SAN JOSE, Calif. (KGO) -- By all accounts, California's 2022 fall fire season has been much quieter than in years past. According to CAL FIRE statistics, to date 366,121 acres have burned this year. Last year, that number was nearly 2.5 million acres.
Craig Clements, with San Jose State's Wildfire Interdisciplinary Research Center, broke down why and said Wednesday's warm weather actually presented the best chance for a larger wildfire to start.
"It's the warmest day of the last week. The fuels are drier. It's just one of those days -- typical fall," Clements told ABC7 News. "And so this is what we kind of expect. Now, if we had multiple days like this, then we could increase our fire risks."
No doubt, Northern California is familiar. October alone has brought some of the state's deadliest and most destructive wildfires. In 2017, the Tubbs Fire tore through Napa and Sonoma Counties.
So, what's changed?
"We haven't had the wind events," Clements said. "It's been cooler last week. We have drizzle all across the Bay Area. It was cloudy, and that's kind of uncanny for the fall."
Clements also credited the absence of Diablo Winds -- powerful, dry offshore winds that he said deliver our highest risk of fire danger and widespread wind-driven wildfires.
"The winds can definitely have a big effect on the characteristics of the fire and how quickly it can spread and grow and move," said Chelsea Burkett, CAL FIRE SCU public information officer. "It can definitely be a hindrance on them even just getting to the incident and being safe. Winds can change really quickly. And so it's a safety issue, but it is something that we train for."
Burkett with CAL FIRE's Santa Clara Unit said while conditions may appear to be calm, California's severe drought and sprawling dry vegetation is a recipe for disaster.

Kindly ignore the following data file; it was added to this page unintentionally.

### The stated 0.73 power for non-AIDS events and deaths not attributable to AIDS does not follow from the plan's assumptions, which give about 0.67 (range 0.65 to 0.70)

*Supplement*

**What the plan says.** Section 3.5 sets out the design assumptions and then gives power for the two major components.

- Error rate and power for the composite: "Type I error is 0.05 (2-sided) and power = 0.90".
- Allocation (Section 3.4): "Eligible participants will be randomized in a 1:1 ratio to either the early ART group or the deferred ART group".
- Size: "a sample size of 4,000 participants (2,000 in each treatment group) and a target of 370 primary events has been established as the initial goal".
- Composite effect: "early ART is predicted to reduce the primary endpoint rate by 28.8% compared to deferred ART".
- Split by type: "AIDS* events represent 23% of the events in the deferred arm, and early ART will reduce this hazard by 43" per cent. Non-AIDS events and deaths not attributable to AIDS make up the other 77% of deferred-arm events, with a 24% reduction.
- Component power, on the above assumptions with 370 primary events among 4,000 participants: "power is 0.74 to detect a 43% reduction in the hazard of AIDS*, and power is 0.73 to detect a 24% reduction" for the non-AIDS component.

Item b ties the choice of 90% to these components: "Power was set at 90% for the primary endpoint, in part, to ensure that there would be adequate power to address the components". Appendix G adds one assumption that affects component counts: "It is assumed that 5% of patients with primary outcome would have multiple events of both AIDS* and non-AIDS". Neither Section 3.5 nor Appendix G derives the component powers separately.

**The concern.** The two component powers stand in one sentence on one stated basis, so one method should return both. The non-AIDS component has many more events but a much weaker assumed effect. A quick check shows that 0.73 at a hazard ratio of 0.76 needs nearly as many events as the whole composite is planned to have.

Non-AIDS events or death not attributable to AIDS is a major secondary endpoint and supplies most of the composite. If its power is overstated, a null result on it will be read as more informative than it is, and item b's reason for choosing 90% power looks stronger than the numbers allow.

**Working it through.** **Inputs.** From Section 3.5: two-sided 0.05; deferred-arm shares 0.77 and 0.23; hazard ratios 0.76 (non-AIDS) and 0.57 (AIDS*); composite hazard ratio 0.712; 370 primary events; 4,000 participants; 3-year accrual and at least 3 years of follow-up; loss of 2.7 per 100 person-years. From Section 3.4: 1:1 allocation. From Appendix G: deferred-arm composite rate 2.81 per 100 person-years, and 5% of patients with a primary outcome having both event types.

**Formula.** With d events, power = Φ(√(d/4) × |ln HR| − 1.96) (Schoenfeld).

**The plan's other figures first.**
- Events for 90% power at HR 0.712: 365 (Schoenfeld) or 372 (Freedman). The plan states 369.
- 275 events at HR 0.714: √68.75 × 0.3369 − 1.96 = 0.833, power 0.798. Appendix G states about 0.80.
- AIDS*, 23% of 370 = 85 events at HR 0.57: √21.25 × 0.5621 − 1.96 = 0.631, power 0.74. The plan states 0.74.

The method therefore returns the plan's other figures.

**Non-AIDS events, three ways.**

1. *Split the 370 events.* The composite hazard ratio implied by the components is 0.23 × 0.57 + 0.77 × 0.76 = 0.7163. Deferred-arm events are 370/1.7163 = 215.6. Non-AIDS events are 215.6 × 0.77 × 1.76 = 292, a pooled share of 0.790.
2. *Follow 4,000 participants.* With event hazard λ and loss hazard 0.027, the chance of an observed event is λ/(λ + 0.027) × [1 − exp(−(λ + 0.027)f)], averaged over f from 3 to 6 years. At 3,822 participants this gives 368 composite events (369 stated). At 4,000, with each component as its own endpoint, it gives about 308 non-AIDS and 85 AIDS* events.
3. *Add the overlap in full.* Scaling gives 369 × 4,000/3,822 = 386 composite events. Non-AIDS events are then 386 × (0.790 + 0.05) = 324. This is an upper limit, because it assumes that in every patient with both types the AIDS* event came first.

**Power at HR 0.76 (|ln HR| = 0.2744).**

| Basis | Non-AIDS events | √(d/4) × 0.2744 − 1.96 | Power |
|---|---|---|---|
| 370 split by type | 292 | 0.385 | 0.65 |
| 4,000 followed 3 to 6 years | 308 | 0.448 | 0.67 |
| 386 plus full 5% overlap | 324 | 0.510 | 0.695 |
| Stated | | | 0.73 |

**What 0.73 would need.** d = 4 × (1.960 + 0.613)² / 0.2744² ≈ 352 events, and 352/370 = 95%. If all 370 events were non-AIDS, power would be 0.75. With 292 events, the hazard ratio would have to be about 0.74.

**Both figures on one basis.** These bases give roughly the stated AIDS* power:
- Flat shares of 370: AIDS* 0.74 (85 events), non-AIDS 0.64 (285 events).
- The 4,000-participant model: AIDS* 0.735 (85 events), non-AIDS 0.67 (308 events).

"In the Bay Area specifically, a lot of people are saying, 'Oh, we're not seeing any fire activity.' Well, one of our big goals with CAL FIRE is to keep 95% of all fires to 10 acres or less," she said.
Burkett said fires have happened, and detailed, "It's usually in areas that aren't really affecting populated areas. So we've been really -- we usually have a really aggressive response to mitigate all the fires quickly and effectively and safely as possible."
She said CAL FIRE SCU continues to work on fuel reduction projects and added that there were a couple of them throughout the five counties her unit covers. Burkett said vegetation management plans continue as well.
"We might not be busy right in this moment here and where we're at, but there's other parts of the state that are still having fires. And as a state department, we have responsibility to help each other out," she said, pointing to CAL FIRE's coverage area of Oregon to the Mexico border.
Back in California, after September's historic heat wave, temperatures cooled off. More recently, out-of-season clouds rolled in.
"We had a deep marine layer over the last couple of weeks over coastal California. And that's reduced the fire risk throughout most of Northern California," Clements added.
Researchers and responders say the unpredictability of the weather proves anything is possible
"Remember that the Campfire 2018 started on Nov. 8," Clements said. "So, we are not out of the woods. But we've been lucky so far that we haven't had a lot of big fires."
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